Today I sat with a dear soul and listened as she shared her heartache of her journey of life. She comes from South America and her husband from Eastern Europe, though they met and married in her home town in South America. Her husband had lived there since the age of 11, having escaped with his mother from a communist country. Years later, because of political turmoil where the government in this South American country was hunting down all communists; they decided to immigrate to Australia, with their two infant daughters.
She shared how her daughter became ill and she took her to the hospital and was told it was only a heavy cold. Seven times she brought her daughter back to the hospital and because those days they had no translation service, the communication was very difficult, and was made through the few people who actually cared through a English / Spanish dictionary. Eventually her daughter went into a coma and was diagnosed with bacterial encephalitis. Day by day she spent a bedside vigil at her 2 year old daughter bedside talking to her and praying that God would heal her.
The medical staff on a whole treated her dismally. Some showed anger, others just dismissed her. With a smile she shared how there was one doctor who couldn’t speak her language came up to her and patted her on the shoulder with a gentle comforting touch. I could tell that the memory of that one moment of touch meant such a lot to her as her face softened and she broke into a smile. She then continued on with her story.
She was told don’t bother praying and prepare for death, for her daughter would die. But amazingly she pulled through, thought she was discovered to have suffered some measure of brain damage from this sickness. Her daughter is now forty years old. And due to her intellectual disability has become a full fledged member of the marginalised in our society. This dear soul shared her pain of working through the guilt of not being able to make the medical staff understand her daughter was very sick. She spoke of the pain, the anger and even bitterness her husband and herself carried all these years about how perhaps their daughter could have been treated right away and therefore recovering to live a full and normal life.
Forty years ago, the establishment wanted to put her daughter into a ‘special’ home, but this precious mother continued with her story of how she insisted NO! Instead she would look after her at home. Forty years ago there were few if any services she could draw on for help. There was little support. And again she shared her difficulty of finding a school that would let her in. After trying nine different schools, eventually they found a private school which would give their daughter the help that was needed, without letting her fall through the cracks of being considered a societal retard, not worthy of an education.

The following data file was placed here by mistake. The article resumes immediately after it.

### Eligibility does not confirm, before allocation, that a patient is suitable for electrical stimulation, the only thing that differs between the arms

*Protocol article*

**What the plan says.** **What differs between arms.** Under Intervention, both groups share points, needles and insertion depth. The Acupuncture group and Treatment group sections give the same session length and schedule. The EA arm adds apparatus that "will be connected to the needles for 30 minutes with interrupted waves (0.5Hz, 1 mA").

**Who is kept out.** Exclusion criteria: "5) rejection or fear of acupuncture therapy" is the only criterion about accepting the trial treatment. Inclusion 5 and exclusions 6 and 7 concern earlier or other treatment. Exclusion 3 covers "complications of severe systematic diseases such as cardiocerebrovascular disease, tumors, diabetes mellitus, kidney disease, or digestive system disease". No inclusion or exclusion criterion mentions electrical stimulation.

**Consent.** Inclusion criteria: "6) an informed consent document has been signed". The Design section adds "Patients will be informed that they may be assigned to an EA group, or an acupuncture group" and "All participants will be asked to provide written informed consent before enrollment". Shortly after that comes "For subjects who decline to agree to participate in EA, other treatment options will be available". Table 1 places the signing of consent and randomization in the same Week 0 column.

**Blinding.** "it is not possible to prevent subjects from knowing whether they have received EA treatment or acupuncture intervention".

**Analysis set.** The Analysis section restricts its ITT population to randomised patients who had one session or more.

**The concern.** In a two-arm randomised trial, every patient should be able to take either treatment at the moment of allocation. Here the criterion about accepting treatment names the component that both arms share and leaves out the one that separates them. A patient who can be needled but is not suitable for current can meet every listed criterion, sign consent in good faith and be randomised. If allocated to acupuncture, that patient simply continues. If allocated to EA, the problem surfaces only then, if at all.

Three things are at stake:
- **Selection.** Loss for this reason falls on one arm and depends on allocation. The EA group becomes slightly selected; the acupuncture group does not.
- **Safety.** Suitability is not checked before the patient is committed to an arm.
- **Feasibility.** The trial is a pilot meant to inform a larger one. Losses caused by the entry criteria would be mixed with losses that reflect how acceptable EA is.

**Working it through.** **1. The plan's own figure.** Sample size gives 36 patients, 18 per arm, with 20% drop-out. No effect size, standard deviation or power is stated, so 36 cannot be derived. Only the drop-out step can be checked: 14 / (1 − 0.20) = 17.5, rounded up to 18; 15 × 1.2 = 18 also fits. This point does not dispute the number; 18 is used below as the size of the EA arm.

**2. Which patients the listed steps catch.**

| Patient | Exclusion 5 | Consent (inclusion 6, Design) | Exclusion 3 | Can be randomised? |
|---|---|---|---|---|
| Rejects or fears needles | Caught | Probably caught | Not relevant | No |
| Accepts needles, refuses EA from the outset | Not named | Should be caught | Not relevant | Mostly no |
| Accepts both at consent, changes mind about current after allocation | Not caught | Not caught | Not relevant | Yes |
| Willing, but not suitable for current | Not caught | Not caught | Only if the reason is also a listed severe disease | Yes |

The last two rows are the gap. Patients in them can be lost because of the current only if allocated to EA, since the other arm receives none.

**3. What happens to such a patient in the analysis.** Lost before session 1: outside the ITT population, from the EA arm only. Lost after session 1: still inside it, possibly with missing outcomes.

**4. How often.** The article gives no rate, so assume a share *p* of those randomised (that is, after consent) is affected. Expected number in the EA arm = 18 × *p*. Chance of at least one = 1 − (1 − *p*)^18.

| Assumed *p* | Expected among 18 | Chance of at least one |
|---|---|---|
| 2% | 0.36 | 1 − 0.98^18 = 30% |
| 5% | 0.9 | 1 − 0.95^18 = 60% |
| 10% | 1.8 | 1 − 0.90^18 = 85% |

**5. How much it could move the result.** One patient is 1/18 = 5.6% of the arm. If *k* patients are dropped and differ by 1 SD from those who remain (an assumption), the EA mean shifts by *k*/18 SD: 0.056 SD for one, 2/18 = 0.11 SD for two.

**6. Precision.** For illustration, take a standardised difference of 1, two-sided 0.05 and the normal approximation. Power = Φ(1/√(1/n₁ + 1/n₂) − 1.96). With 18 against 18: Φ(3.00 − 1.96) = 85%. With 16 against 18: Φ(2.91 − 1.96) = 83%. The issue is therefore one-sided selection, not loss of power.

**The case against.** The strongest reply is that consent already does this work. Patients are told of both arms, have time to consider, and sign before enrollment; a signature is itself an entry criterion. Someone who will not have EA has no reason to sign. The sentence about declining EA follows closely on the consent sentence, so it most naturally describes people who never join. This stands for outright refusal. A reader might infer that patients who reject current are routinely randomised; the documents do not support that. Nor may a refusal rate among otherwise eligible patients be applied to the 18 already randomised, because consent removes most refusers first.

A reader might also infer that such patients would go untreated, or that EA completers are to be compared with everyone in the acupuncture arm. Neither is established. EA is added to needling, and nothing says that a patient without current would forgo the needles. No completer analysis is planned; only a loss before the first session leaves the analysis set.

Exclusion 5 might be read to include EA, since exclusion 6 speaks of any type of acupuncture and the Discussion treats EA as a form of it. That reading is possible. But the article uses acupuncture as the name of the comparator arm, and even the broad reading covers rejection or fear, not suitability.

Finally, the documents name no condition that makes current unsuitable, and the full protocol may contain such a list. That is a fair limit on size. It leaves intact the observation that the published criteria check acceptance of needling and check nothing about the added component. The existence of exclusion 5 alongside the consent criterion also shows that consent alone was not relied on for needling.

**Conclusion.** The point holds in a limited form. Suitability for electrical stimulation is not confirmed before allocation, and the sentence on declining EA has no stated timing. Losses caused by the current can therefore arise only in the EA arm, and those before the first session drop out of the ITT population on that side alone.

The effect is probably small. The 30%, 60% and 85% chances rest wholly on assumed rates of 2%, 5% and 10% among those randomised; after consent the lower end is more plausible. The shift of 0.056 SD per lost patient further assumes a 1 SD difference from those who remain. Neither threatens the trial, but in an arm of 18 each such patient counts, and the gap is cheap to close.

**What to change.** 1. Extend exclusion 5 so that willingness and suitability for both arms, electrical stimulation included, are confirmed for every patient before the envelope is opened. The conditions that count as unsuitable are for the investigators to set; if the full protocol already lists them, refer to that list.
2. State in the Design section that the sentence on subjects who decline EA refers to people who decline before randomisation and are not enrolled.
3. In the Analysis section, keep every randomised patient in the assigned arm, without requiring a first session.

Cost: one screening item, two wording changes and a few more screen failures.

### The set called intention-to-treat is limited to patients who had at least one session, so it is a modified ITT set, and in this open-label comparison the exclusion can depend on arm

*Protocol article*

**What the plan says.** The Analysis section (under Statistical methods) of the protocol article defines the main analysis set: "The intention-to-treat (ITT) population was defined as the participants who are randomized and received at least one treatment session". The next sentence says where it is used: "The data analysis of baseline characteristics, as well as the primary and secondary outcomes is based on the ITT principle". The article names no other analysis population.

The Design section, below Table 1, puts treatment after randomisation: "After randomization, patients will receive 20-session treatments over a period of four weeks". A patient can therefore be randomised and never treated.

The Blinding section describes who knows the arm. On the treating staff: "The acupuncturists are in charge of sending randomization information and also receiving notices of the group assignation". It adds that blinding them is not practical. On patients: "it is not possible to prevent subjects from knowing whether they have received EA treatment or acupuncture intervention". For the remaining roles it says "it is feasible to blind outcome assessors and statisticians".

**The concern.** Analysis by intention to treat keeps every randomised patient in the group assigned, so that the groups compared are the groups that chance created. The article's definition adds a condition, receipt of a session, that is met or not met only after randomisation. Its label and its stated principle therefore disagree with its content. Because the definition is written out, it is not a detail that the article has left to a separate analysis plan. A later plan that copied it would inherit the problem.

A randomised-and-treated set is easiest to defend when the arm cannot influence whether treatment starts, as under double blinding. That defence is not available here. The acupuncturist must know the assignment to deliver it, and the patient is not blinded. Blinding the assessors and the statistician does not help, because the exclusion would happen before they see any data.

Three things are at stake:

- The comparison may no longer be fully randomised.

There was a huge financial cost to sending her daughter to school. There was little money left over for anything else. But the family pulled together, her husband working hard, taking every bit of over time he could, and she did a little part time work on a weekend from time to time. What struck me about this couple is that though they were poor in finances, and they were still not in the best financial shape today; this mother was rich. She was filthy rich in love.
After she poured out her life story to me, I offered to pray with her, an offer which caused her face to light up. It was an offer she gratefully accepted. And so with her permission I kindly laid my hand on her shoulder, and prayed that she and her husband would know the Lord’s continual love in their lives. That he would be able to heal their traumatic memories of the past, help them to forgive and lift the burden of bitterness and anger from them. I prayed for their daughter. This lady stood taller, grabbed my hand, looked into my eyes and said, “Thank you! I so needed that. And I am so looking forward to meeting again next month.”
This lady shared with me how important our organisation was to her. It was the much needed link and network that helped prevent her from snapping from the pressures of life. It was the link that connected her and her family from being marginalised in society to being a full fledged member of society. One that treated them with dignity and respect. One that empowered them to continue to keep on keeping on.
Today was the first day of a revamped monthly Carer’s Support Group for Karelle Life Enrichment Services. It’s a charity that ministers to those with intellectual disability and their family and carers. In the past we have run activities for the carers and family of our clients. But because of deep financial constraints, all we could do today is offer a listening ear, a cup of tea and prayer.
In closing, I am going to do something I have never done on in my 7 years of blogging history. And in some ways am a little hesitant to do this, but I feel it is right and proper to do so. I am the chairman of the management committee as well as the pastoral care team leader for clients, family, staff and volunteers of this important charity that runs entirely by volunteers. We are desperately in need of funds between now and the end of the financial year to continue this important ministry. I ask you, will you please prayerfully consider supporting this ministry, so that we can continue to minister to those on the edges of our society.
Bless you. Craig Bennett.